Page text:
be a different story. christian science believe children should not be taken to the doctor when they are ill, has also been litigated successfully. some forms of so-called alternative medical treatment have led to abuse and neglect convictions. it is important to treat all these cases to get there. is there a substantial burden on the parents's religious freedom and if so does it compelling public interest justify the imposition of this burden? now to the burqa. the burqa for minors is not in the same class as genital mutilation, it is not irreversible and does not endanger health or impair other bodily function. we will get to the whole argument in a minute but i will say more about that. if it is imposed by physical or sexual violence and that violence ought to be legally punished. otherwise, however, it seems to be in the same category of all sorts of requirements, pleasant and uncared pleasant for parents impose on their children listen practices of this type do appear to violate laws against child save chief. that is one law professor amy shoea submitted in her pocketbook the tiger mother th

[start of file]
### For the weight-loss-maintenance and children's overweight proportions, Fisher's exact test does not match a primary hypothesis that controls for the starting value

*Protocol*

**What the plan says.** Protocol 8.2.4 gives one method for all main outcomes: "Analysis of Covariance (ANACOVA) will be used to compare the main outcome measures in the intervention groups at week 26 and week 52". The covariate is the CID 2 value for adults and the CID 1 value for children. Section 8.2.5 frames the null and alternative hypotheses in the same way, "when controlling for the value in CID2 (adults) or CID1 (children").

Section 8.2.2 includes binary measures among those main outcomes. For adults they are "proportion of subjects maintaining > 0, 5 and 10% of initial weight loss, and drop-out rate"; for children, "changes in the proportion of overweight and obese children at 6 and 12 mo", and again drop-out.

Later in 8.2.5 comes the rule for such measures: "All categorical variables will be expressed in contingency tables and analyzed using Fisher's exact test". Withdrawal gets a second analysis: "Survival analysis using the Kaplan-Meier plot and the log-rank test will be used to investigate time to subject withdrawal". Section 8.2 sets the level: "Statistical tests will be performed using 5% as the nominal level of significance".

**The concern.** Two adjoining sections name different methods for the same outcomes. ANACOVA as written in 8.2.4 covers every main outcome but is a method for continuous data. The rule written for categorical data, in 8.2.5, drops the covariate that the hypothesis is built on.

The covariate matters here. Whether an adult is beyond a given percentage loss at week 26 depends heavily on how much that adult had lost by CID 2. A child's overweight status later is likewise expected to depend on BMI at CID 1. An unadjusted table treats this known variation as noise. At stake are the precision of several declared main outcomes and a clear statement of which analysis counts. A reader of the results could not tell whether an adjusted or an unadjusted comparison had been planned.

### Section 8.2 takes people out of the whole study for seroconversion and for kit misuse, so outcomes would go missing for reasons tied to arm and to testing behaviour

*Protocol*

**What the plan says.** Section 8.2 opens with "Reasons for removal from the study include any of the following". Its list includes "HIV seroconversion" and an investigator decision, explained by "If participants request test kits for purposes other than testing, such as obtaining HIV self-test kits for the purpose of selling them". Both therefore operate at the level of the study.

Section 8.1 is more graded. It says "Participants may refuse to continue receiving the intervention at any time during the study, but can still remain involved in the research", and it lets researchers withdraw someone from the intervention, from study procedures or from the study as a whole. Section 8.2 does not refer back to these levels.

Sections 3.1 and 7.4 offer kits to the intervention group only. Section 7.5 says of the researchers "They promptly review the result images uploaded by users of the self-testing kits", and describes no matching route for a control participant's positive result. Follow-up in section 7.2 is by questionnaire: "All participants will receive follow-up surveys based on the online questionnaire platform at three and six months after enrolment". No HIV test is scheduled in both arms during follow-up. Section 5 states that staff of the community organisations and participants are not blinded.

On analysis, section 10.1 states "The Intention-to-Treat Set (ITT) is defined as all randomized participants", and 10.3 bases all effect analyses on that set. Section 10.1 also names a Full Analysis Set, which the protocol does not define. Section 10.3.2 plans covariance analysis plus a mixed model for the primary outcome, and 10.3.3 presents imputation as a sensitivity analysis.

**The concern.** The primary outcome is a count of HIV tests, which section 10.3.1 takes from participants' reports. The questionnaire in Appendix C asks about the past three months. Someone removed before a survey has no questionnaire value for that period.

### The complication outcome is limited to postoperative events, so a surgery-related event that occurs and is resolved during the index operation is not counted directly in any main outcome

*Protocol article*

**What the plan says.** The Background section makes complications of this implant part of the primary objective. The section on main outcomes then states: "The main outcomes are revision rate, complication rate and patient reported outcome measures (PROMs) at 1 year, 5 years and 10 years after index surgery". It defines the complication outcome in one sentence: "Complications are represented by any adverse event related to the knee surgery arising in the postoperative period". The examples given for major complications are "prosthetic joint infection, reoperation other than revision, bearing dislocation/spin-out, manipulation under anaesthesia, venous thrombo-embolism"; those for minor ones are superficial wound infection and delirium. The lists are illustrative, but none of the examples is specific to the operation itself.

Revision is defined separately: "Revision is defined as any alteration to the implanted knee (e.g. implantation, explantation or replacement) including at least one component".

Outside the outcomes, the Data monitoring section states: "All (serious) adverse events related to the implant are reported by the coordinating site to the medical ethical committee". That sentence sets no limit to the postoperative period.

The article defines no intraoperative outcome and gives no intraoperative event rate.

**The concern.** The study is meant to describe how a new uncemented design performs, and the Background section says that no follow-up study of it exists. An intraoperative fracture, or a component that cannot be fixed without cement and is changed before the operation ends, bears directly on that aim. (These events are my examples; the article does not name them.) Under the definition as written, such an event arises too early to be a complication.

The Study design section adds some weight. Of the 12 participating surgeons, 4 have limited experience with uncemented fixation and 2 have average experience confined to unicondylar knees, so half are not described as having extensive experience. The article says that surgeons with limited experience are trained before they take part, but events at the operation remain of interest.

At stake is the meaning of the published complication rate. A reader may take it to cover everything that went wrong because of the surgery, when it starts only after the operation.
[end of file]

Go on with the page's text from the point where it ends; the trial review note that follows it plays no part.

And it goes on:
not a science. and hopefully will be able to make a dent in that kind of -- that's what and those people will never admit they were wrong but it's -- i'm reading about for light reading i'm reading about -- [inaudible] [laughter] [applause] i think tonight -- [applause] i think tonight we brought a lot of life to this audience and the questions that economics and the challenge behind it. i'm grateful to you both. thank you for the discussion. thanks a lot for being here. [applause] >>> we'd like to hear from you. tweet us your feedback, twitter.com/booktv. >>> and now joining us on booktv is an old washington hand and that is ambassador stewart. he's an author, the future of jews is the name of the book. ambassador, why are you writing a book about the future of the jews? >> we have survived 3,000 years of calamityies and we survived and leave thrived and contributed to societies even those that didn't want us. now we have a whole new set of 21st century challenges, and the question is having survived those terrible times, can we now survive prosperity, success, and integration? and i lo
Search Results 0 to 5 of about 6